Everything points to it: meat-heavy diets are grinding up global land resources and threatening both human health (such as by increasing cancer rates) and global biodiversity, directly and indirectly.
Mighty Earth and Fern recently published The Avoidable Crisis, an investigation into the soy produced in Argentina and Paraguay which is entering Europe to stoke the meat industry. The EU annually imports 36 million tonnes of soya grown on 15 million hectares of land (mostly in Latin America), to feed its livestock. Beyond the environmental devastation, the investigation found massive public health impacts on farmers and surrounding communities from the herbicides used on vast monoculture soy fields. NGOs call on the EU to regulate soya imports to require transparency and traceability in companies’ supply chains, and to ensure that agricultural commodities are free from deforestation and negative social impacts. NGOs also ask the EU to seize the opportunity of ongoing reform of the Common Agricultural Policy to diversify protein production, including meat alternatives, and support the transition towards agro-ecological practices that benefit farmers and improve soils.
In a similar vein, MEPs voted in the Agriculture Committee on 20 March 2018 a strategy to promote protein crops in Europe. In a welcome move, the protein report acknowledged the social consequences of intensive soya production, such as land-grabbing, human rights abuses and forced expulsions, as well as “contamination with pesticides, soil erosion, water depletion and deforestation leading to a devastating loss of biodiversity”. MEPs called for coherent EU agricultural, trade and energy policies to make protein crops, especially soya, economically viable in the EU and neighbouring countries; they advocate a shift from input-intensive crop monocultures within and outside the EU towards diversified agro-ecological systems.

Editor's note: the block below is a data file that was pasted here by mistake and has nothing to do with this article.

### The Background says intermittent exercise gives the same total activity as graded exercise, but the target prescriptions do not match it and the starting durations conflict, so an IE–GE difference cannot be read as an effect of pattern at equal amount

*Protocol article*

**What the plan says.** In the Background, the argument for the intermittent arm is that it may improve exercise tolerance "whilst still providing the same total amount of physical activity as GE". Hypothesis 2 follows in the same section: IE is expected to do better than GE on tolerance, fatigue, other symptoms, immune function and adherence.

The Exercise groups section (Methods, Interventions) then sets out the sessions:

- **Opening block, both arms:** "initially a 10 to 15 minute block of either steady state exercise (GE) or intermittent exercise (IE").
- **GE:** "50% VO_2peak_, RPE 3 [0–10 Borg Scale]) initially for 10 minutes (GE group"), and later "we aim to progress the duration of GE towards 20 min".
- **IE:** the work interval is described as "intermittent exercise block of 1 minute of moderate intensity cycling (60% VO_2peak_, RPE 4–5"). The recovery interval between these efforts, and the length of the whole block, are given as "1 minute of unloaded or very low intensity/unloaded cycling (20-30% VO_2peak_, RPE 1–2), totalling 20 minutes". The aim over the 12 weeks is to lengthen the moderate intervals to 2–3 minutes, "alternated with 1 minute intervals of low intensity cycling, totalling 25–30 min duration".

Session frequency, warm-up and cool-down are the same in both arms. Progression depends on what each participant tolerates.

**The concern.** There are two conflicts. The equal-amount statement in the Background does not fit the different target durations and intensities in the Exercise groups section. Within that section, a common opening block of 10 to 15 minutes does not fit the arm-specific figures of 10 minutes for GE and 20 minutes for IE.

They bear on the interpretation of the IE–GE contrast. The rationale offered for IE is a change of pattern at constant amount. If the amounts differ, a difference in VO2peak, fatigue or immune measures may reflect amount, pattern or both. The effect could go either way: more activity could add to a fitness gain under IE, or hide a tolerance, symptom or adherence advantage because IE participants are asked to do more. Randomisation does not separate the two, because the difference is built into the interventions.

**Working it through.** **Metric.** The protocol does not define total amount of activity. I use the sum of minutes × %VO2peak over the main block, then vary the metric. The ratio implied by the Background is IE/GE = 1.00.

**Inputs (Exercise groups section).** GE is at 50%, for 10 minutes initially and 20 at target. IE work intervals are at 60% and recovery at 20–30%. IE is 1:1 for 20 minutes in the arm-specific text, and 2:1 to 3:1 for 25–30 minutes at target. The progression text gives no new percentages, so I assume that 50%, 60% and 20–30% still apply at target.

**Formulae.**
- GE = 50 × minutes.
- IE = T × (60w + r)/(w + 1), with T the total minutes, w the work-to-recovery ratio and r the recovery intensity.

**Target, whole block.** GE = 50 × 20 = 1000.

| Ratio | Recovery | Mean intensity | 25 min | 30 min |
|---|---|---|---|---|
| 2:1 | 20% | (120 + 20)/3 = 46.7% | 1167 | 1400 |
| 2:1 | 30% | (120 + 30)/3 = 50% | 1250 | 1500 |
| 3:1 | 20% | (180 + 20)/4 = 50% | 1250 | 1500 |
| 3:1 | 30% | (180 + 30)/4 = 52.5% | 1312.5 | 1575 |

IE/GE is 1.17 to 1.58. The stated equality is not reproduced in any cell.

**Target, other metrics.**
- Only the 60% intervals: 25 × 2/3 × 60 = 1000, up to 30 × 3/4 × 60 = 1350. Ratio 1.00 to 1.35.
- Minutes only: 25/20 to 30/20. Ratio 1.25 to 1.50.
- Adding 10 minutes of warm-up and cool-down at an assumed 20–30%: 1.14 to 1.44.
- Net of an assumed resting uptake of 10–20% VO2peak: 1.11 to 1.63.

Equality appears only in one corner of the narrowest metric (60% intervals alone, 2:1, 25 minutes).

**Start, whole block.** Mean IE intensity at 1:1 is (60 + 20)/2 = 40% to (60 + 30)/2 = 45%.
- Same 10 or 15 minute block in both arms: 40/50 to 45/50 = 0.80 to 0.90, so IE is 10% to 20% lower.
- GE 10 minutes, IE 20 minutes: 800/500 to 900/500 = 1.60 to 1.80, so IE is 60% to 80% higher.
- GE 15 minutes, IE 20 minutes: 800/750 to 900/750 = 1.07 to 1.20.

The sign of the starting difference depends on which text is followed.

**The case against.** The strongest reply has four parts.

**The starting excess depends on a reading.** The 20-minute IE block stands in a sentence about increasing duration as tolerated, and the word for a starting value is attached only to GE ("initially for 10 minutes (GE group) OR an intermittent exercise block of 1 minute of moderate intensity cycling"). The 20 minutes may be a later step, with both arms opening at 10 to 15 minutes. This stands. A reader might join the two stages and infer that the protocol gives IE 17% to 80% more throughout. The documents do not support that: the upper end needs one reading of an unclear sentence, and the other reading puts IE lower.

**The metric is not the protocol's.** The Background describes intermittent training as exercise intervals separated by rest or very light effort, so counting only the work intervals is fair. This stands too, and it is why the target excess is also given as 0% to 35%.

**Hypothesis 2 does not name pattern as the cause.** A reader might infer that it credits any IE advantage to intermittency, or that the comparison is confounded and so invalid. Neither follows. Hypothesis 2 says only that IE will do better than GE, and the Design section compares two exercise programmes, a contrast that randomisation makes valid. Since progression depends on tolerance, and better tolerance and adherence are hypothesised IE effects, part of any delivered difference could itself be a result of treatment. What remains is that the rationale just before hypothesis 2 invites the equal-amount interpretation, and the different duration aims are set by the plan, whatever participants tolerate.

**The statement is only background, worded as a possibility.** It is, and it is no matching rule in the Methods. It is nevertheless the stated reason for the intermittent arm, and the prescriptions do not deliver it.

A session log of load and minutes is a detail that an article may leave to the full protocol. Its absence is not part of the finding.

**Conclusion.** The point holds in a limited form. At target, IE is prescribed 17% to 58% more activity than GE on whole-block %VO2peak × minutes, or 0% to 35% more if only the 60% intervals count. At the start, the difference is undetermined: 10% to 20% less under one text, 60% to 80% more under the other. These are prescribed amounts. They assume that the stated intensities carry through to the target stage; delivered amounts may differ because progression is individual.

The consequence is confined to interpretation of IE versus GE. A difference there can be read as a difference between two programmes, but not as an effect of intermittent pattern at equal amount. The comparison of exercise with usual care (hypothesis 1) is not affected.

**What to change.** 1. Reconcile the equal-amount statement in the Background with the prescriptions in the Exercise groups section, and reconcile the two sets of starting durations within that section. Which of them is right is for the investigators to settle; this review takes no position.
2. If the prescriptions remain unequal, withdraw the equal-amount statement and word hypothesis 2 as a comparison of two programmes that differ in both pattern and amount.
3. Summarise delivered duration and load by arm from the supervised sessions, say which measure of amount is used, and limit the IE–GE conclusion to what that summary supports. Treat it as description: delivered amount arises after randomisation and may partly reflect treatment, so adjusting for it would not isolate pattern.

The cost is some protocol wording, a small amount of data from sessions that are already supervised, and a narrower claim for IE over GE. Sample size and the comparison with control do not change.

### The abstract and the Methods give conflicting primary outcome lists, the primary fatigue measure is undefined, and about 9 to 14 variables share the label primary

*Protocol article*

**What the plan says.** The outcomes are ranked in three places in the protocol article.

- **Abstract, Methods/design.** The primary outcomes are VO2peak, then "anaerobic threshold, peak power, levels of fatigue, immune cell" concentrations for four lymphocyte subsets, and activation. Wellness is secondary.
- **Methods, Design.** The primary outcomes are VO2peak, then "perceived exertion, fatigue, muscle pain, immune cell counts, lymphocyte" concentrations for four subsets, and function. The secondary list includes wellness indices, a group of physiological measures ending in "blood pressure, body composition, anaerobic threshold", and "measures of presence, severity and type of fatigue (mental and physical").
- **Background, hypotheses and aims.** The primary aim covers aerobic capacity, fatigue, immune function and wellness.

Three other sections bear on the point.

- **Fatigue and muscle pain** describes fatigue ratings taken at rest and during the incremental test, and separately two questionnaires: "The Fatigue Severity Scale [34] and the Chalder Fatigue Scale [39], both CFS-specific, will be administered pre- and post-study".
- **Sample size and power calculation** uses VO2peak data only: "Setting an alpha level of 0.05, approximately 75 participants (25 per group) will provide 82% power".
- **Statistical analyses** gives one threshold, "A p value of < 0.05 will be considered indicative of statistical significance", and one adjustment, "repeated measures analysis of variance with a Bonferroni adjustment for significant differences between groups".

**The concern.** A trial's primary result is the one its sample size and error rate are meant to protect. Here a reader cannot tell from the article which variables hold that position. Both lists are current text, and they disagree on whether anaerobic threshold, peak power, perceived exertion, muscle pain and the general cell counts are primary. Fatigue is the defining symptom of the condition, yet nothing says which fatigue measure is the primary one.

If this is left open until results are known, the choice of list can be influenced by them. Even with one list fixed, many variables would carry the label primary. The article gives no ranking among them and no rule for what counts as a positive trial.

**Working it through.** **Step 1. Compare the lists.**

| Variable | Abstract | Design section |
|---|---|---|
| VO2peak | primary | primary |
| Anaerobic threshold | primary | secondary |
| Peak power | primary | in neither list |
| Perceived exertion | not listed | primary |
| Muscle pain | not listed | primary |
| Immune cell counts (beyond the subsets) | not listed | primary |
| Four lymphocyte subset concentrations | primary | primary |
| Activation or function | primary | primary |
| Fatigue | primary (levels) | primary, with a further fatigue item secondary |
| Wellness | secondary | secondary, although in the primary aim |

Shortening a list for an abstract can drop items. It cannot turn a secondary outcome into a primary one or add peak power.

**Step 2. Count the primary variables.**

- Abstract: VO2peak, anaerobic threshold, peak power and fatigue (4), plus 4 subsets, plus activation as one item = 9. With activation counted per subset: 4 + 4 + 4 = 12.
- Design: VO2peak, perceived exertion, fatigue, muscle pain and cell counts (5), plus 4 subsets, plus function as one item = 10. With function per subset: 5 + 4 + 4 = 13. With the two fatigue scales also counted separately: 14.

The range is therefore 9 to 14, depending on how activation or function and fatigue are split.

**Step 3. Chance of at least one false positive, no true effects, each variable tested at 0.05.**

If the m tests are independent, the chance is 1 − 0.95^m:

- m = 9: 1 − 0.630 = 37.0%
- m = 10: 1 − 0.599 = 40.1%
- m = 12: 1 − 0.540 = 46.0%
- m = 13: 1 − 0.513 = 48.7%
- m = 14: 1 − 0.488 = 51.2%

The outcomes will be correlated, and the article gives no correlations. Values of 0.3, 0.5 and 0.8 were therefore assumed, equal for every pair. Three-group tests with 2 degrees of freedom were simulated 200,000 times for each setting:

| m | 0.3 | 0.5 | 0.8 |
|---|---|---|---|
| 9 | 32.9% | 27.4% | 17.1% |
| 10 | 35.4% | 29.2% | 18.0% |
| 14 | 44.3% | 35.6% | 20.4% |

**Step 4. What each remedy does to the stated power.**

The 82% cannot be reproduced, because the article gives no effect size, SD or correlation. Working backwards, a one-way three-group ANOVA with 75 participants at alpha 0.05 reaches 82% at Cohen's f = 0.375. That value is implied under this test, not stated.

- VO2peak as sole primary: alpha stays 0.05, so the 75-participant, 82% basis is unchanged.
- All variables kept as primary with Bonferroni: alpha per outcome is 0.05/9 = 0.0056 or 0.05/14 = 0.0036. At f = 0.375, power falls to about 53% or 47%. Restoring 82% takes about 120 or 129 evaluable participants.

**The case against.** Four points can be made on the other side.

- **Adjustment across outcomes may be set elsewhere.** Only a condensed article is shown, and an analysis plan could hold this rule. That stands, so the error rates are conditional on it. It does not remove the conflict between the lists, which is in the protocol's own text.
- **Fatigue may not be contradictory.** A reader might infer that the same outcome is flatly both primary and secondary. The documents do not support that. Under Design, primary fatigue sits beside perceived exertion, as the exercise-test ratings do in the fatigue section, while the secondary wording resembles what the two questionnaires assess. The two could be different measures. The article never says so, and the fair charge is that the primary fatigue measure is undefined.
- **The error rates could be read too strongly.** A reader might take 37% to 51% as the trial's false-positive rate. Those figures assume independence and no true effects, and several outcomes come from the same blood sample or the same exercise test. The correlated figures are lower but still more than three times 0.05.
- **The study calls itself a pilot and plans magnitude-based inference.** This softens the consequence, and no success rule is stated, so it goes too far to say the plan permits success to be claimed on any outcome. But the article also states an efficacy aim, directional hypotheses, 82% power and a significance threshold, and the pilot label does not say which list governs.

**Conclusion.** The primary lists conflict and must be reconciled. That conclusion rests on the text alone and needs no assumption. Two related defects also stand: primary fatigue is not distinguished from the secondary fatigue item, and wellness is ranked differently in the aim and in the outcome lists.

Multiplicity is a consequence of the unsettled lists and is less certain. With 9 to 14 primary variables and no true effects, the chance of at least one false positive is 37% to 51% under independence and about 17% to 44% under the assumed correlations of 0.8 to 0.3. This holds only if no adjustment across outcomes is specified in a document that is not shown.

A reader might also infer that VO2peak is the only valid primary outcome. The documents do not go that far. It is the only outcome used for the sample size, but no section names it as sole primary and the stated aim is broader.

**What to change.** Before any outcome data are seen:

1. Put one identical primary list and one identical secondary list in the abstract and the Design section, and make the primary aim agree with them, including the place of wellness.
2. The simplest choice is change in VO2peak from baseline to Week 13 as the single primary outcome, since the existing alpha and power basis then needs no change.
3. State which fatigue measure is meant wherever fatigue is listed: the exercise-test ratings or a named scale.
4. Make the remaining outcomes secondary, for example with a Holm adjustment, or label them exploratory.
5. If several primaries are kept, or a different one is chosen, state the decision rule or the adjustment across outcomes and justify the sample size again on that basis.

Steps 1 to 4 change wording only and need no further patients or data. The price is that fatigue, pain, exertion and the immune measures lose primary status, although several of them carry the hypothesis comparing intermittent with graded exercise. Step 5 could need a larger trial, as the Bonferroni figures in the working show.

Getting that far wasn’t easy: the vote – twice postponed because of controversies surrounding proposed amendments on meat consumption and production (FW 233) – passed with 34 compromise amendments. While MEPs could not agree to recognise that high meat consumption and industrialised production drives soya imports, Greenpeace launched a campaign calling for less and better meat.
It is hoped that, prior to the plenary vote in mid-April, MEPs will choose to turn their protein report into a landmark turning-point by tackling the remaining problem areas: they must devise a strategy to lower meat production and consumption and ensure that the purpose of setting aside ‘ecological focus areas’ is not defeated by re-opening them to herbicide use in the name of soya production.